Victoria is an avid reader whose opinions are based on how each novel ranks within its genre.
The Turn of the Key Synopsis
Rowan Caine is bored and fed up with her job in London. Thankfully, the perfect opportunity falls on her lap while browsing the internet. The posting is for a couple in Scotland who has four children and needs a nanny to help watch them while they are away on business.
Besides the considerably normal rambunctious children and a somewhat avant-garde "smart" house, the interviewing processes went well. Rowan is confident that this new job is exactly what she's been needing in her life. That is until one of the children dies, and she is blamed and imprisoned for the child's murder. Now she has to tell her story to try and prove her innocence, even though she might not be totally innocent.
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What I Liked About This Novel
When I saw that Ruth Ware was coming out with another novel, I immediately hopped online to read what it was about. Within 5 minutes of reading the synopsis, I preordered the book. "The Turn of the Key" has a modern twist on a classic haunted house kind of story. Don't get me wrong, Ware doesn't write ghost stories but still appeals to the phobic, superstitious and anxious tendencies most of us can relate to. There are no perfect answers but a bunch of subtle hints that lead to a dramatic conclusion.
Every character in this novel feels so real. When imagining them, I can really picture seeing or meeting them. Rowan is a lost young woman who just wants to find her place and ends up in the wrong place at the wrong time. The children are sweet but mischievous, mainly acting out to get the attention of absent parents. The mother loves her work and her children but struggles to balance their relationship and career. I could go on and on, but the odds are you already know the stereotypes. Normally I would consider these stereotypes cliche; however, in this novel, they work perfectly to build your connection to the main character's circumstances.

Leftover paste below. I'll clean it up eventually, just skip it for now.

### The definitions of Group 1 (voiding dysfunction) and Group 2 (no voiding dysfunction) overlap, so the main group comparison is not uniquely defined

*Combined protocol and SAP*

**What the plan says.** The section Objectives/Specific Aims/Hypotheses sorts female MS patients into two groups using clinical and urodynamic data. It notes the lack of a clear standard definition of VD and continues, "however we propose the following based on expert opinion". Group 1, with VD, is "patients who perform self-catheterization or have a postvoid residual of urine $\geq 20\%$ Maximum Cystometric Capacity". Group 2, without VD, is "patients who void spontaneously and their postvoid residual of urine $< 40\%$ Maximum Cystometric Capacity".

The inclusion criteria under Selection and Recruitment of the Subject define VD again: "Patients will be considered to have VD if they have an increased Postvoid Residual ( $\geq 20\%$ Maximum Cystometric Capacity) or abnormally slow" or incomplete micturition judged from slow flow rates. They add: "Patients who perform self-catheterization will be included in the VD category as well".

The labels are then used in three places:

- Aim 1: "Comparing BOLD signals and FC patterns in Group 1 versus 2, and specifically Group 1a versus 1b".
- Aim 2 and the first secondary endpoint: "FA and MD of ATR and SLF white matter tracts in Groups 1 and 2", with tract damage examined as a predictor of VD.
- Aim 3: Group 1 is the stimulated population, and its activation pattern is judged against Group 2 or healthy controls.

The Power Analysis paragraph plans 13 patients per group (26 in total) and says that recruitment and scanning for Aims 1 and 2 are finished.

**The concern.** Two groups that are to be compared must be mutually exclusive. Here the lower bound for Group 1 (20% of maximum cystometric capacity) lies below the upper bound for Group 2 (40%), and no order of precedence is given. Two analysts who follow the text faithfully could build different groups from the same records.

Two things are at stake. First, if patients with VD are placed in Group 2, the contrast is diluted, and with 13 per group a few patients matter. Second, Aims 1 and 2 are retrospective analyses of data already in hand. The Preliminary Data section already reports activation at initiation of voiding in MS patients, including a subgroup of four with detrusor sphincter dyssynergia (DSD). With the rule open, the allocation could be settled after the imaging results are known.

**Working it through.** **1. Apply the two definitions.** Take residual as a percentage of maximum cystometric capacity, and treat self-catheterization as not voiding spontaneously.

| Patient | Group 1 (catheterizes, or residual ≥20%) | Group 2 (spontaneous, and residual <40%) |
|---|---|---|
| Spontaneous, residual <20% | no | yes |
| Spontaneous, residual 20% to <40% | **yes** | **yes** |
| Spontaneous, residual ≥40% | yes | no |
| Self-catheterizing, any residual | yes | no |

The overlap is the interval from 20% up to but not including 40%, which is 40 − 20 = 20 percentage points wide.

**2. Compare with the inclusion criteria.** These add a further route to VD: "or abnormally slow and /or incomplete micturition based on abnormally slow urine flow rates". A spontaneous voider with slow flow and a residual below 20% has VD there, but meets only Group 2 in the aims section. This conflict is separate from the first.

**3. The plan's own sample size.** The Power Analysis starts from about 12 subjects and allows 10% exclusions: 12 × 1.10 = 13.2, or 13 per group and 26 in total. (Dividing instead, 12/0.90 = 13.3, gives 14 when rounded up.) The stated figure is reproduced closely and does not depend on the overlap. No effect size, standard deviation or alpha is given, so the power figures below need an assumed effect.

Better to achieve perfect marks on an easy test than flunk a hard one, that was my motto.
— Ruth Ware, The Turn of the Key
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What genuinely impressed me was that I've felt Ware has lacked on in her past novels was her use of subtle but descriptive and relative imagery. She was able to build the house and its gardens so perfectly that I could probably draw a picture of it all off the top of my head. However, she doesn't make it a burden or overbearing. I enjoyed how she built the world and hope that her future novels are so perfectly dictated.
I love it when something I thought I knew turns out to be wrong while reading. In "The Turn of the Key," I was not disappointed. I thought I had a good grip on what would happen in the end and knew the answer to "whodunit," but I was genuinely half wrong, which is great! Now I know half wrong sounds a bit disappointing; however, I have been a lot of psychological thrillers lately and have been picking up on some writer ques, so I thought (in my own arrogant way) that I had figured out Wares' novel. Thankfully I was wrong, and it was so worth it!
It's Not Perfect
My biggest complaint isn't so much about The Turn of the Key, but how it's starting to feel like Ruth Ware has a book writing formula from which she doesn't waver. I get it, "don't fix what's not broken," though it would be nice if she did adjust her version of a psychological thriller just a little. I still think she is a great writer, and I will most definitely be buying more of her novels in the future, but I want more surprise and drama in my life and think Ware could, without question, achieve this for me with just a little tweak to her writing style.
If you haven't read a Ruth Ware novel then this is the perfect place to start. "The Turn of the Key" was an immersive read that I didn't want to put down. It is filled with real characters a driving plot and twists that will leave you thinking about the book for days. I put it on my must-read list. Ruth Ware novels are only getting better, so dive in, and enjoy the ride!
Noel Penaflor from California on October 02, 2019:
Excellent review. I've read The Woman in Cabin 10 and In a Dark, Dark, Wood. Enough for me to get a hint of what Ware writes but not enough to discern an obvious formula. This review makes me want to fast-track reading turn. Hopefully it won't get too stale.